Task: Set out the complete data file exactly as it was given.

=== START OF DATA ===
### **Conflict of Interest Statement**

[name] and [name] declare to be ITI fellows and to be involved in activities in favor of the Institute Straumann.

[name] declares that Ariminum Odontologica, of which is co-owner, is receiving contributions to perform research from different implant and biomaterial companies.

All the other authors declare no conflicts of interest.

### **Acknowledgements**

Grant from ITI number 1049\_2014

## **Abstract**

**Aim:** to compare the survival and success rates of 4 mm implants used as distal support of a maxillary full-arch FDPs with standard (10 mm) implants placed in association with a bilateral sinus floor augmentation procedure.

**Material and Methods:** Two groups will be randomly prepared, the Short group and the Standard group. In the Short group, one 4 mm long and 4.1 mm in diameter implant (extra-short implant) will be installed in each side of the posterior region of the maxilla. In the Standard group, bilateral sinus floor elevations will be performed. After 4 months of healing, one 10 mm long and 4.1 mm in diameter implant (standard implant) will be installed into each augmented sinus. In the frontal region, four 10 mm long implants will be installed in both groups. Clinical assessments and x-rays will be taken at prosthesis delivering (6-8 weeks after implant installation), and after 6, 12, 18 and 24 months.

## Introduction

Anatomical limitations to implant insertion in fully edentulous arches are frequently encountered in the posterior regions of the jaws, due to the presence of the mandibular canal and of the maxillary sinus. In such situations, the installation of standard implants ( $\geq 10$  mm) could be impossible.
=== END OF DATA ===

### **Conflict of Interest Statement**

[name] and [name] declare to be ITI fellows and to be involved in activities in favor of the Institute Straumann.

[name] declares that Ariminum Odontologica, of which is co-owner, is receiving contributions to perform research from different implant and biomaterial companies.

All the other authors declare no conflicts of interest.

### **Acknowledgements**

Grant from ITI number 1049\_2014

## **Abstract**

**Aim:** to compare the survival and success rates of 4 mm implants used as distal support of a maxillary full-arch FDPs with standard (10 mm) implants placed in association with a bilateral sinus floor augmentation procedure.

**Material and Methods:** Two groups will be randomly prepared, the Short group and the Standard group. In the Short group, one 4 mm long and 4.1 mm in diameter implant (extra-short implant) will be installed in each side of the posterior region of the maxilla. In the Standard group, bilateral sinus floor elevations will be performed. After 4 months of healing, one 10 mm long and 4.1 mm in diameter implant (standard implant) will be installed into each augmented sinus. In the frontal region, four 10 mm long implants will be installed in both groups. Clinical assessments and x-rays will be taken at prosthesis delivering (6-8 weeks after implant installation), and after 6, 12, 18 and 24 months.

## Introduction

Anatomical limitations to implant insertion in fully edentulous arches are frequently encountered in the posterior regions of the jaws, due to the presence of the mandibular canal and of the maxillary sinus. In such situations, the installation of standard implants ( $\geq 10$  mm) could be impossible.